Conservative leader David Cameron has pledged free ice-cream for everyone that votes for him as his latest election promise aimed at gaining the trust of the British voting public.
Speaking in an editorial in this weekend’s Mail on Sunday, Cameron enthused: “Hey, listen guys – does anyone like ice-cream? I thought so. But do you know what’s even better than a Cornetto or Solero?
“It’s a FREE Cornetto or Solero,” as the Tory leader went on to explain, “that, and four years of Tory government, of course. So why not vote for me and you can have both! Probably.”
Leading political commentators are divided as to how successful Mr. Cameron’s ‘Ice-cream for all’ policy will be. The BBC’s Andrew Marr, for instance, cites the last, desperate days of John Major’s 1997 General Election campaign as an example:
“Major turned up at random polling stations and started handing out cut-out-and-keep John Major face masks which could be exchanged at an off-licence for a free four pack of lager,” Marr recounts.
“It didn’t end well, as you can probably imagine.”
Others, however, think that Cameron’s bold move will be enough to win over Britain. Nick Robinson commented:
“David Cameron’s election stategy is clear: vote Tory, because we’re just like ice-cream. Sure, we’re a bit cold and we get a little runny if you leave us for too long, but you’d be mad not to love us.”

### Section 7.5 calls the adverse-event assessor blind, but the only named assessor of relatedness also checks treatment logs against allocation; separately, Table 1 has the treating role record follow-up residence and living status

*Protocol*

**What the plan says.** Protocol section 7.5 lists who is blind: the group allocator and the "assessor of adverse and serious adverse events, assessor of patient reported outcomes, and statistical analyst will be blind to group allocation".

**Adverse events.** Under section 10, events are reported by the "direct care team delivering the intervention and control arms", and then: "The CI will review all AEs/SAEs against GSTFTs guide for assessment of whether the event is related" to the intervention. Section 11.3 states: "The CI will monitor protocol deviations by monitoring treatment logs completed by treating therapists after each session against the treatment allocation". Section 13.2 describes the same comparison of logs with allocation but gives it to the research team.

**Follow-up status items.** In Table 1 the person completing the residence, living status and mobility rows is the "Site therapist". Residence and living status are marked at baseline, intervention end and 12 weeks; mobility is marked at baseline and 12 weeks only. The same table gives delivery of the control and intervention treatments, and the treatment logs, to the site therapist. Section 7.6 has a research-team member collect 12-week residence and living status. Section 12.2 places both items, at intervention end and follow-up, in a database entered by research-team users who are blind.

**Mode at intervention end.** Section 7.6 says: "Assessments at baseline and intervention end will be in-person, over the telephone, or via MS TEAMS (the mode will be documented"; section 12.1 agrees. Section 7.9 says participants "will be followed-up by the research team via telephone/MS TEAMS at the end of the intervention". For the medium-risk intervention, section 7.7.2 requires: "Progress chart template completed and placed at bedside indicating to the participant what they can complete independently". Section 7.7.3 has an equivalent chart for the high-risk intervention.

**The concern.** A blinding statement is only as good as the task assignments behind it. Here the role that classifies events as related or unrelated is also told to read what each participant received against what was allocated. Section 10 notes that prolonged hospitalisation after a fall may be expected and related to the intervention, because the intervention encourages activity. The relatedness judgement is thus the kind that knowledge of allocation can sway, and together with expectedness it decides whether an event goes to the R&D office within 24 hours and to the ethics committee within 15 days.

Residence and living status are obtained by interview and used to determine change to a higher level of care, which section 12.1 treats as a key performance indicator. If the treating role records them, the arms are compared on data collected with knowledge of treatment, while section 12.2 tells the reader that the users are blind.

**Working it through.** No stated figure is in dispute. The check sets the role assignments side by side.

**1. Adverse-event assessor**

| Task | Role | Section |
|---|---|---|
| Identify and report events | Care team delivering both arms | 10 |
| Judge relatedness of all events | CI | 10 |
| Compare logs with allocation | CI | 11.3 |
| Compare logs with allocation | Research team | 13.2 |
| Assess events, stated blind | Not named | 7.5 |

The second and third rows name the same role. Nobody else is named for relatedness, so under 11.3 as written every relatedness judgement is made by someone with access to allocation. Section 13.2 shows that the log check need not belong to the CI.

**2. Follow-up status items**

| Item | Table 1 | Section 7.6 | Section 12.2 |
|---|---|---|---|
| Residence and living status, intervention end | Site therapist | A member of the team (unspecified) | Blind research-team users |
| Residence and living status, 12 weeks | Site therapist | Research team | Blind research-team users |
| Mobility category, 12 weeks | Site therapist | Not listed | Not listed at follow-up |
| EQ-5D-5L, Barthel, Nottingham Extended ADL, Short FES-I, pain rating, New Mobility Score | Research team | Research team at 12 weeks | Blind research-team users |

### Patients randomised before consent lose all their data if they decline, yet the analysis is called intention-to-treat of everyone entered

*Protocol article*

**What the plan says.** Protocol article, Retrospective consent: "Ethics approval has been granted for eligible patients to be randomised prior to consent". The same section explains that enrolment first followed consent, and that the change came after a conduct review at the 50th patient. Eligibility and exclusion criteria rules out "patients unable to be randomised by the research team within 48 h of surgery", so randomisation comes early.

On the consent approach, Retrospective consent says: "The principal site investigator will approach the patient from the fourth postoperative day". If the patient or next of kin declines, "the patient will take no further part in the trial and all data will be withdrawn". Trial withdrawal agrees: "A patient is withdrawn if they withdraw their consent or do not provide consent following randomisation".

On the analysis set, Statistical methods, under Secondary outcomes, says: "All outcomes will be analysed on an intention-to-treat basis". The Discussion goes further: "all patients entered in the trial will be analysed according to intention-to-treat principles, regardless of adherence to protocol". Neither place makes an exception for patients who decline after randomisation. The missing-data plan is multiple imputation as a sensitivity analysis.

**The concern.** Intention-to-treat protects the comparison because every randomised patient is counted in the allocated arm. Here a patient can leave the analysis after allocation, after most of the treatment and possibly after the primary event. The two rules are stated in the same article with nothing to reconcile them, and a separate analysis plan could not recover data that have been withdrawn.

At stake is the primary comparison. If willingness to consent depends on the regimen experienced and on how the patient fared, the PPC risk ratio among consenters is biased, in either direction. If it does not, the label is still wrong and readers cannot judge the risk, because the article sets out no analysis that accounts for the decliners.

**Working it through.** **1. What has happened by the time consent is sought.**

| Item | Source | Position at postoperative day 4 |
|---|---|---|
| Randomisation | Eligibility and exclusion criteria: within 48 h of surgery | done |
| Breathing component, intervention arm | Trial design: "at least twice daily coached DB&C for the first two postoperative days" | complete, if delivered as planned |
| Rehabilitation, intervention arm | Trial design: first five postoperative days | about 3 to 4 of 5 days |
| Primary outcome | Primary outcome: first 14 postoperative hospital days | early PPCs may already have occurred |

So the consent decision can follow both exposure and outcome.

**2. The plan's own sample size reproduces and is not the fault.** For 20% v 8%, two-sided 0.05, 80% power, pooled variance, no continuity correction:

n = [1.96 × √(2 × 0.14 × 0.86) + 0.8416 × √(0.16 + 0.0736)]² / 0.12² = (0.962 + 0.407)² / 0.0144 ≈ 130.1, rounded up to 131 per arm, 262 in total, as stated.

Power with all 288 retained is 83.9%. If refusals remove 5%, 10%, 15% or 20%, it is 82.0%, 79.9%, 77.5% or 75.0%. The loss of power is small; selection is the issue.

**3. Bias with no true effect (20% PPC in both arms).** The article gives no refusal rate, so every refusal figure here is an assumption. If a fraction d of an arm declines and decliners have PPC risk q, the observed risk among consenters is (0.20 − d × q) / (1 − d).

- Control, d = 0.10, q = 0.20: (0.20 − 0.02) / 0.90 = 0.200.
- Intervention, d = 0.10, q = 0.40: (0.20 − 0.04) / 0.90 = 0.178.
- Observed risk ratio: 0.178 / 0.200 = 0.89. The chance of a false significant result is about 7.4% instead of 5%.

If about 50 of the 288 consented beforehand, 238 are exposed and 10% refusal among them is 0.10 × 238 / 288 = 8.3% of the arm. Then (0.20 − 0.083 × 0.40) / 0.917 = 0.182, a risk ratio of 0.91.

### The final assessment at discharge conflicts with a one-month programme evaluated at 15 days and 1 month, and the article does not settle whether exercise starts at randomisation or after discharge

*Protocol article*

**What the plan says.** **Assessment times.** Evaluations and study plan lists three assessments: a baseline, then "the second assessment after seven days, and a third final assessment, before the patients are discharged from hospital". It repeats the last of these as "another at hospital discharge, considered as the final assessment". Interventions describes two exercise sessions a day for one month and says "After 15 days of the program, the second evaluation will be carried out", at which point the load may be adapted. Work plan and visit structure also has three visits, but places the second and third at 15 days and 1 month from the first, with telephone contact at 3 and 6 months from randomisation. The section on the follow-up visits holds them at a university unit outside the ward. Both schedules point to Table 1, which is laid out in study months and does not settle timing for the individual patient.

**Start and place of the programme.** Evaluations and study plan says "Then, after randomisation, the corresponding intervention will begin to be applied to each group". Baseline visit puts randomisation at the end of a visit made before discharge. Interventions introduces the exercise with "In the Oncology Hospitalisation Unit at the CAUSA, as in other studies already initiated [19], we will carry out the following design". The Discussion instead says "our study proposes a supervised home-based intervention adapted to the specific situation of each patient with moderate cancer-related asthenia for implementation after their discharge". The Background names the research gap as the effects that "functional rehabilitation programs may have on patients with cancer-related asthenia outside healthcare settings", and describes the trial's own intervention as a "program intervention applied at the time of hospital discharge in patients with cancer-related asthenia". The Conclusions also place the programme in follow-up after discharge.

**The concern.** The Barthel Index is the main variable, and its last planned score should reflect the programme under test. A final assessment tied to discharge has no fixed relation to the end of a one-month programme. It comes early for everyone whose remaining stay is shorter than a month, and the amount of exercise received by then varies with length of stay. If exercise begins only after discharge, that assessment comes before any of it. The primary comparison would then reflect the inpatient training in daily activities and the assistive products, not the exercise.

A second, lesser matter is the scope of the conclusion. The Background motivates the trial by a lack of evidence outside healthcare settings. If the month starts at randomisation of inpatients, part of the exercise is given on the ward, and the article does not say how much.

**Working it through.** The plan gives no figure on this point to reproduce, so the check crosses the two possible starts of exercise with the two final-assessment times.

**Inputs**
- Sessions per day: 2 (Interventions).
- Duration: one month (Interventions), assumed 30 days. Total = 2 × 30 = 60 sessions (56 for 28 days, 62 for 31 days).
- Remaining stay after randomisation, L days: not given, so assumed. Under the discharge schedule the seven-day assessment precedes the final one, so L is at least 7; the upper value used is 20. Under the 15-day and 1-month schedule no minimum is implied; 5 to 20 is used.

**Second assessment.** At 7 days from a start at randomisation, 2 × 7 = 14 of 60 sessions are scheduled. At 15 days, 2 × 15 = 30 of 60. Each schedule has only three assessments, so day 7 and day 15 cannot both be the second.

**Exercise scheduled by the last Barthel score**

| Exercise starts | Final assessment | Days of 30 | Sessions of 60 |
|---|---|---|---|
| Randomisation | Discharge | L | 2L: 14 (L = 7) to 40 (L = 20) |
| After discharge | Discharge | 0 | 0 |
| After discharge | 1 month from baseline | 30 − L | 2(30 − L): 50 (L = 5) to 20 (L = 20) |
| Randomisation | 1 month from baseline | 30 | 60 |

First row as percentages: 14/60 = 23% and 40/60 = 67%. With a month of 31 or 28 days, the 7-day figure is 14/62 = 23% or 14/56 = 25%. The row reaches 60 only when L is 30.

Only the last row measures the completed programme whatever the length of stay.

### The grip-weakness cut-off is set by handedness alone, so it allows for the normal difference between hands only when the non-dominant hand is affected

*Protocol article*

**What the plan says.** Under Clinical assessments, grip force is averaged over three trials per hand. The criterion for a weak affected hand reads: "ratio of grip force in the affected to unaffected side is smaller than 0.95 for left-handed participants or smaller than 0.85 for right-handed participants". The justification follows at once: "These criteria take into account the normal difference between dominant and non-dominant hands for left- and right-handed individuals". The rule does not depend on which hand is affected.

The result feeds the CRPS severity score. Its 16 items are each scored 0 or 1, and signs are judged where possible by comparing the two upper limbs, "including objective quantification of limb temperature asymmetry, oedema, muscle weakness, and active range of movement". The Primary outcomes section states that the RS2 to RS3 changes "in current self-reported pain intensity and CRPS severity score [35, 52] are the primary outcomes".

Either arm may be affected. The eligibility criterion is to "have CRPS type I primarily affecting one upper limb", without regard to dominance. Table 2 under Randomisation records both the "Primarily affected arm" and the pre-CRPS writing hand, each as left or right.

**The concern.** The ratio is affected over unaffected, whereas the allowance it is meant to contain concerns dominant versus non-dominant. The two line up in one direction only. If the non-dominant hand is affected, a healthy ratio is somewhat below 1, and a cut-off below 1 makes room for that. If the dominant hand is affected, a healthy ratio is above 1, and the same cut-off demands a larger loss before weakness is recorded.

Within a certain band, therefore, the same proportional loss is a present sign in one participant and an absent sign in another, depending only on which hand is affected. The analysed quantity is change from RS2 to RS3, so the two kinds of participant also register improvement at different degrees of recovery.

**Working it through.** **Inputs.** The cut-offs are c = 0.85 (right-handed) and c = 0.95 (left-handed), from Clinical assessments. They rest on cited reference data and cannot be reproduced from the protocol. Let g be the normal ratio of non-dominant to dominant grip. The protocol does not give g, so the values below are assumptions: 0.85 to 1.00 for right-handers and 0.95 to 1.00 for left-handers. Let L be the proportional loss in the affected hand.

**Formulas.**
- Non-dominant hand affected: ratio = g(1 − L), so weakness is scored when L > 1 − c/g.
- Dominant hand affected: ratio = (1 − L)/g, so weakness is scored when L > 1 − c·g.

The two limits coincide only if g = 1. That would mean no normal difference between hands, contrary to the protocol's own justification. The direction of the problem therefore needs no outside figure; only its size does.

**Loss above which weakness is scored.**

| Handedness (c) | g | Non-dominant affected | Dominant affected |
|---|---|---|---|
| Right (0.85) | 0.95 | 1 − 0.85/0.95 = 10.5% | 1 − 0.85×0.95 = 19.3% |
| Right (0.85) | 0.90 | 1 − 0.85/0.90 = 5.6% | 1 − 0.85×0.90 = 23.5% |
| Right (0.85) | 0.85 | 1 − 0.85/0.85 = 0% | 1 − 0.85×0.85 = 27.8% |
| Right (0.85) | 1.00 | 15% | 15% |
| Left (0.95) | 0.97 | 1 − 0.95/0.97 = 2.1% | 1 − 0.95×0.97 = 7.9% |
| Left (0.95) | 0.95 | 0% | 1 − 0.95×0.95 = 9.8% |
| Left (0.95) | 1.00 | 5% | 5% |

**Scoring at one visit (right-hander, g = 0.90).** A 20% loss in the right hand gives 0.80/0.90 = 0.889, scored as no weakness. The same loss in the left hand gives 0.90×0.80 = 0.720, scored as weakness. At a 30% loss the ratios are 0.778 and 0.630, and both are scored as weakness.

This is not the first time that David Cameron has attempted to incentivise the British public into voting for him. Only last year, the Tory leader was accused of leading the public astray from the principles of democracy when he implied at the Conservative Party Conference that he would be keen on implementing a policy which would see all Tory voters entered into a lottery-style prize draw.
Potential prizes available at the draw would include a £13,000,000 jackpot cash prize, a holiday for two in Barbados, and a secret ‘mystery’ box.
“Personally, I would love to win the holiday with my Tory vote,” Mr. Cameron said at the time, “although you never know what’s in the box, do you?”
A Labour spokesperson has hit back at the Tory leader’s ice-cream pledge, labelling it “irresponsible,” and “ill thought-out.”
“This is irresponsible and ill thought-out,” read a statement this morning. “Sure, ice-cream is delicious and refreshing, but it is also sticky and very sugary. Won’t these people think about the growing obesity situation in this country?”
Asked for comment on the ice-cream row, the Prime Minister would not be drawn, adding only: “I prefer crisps.”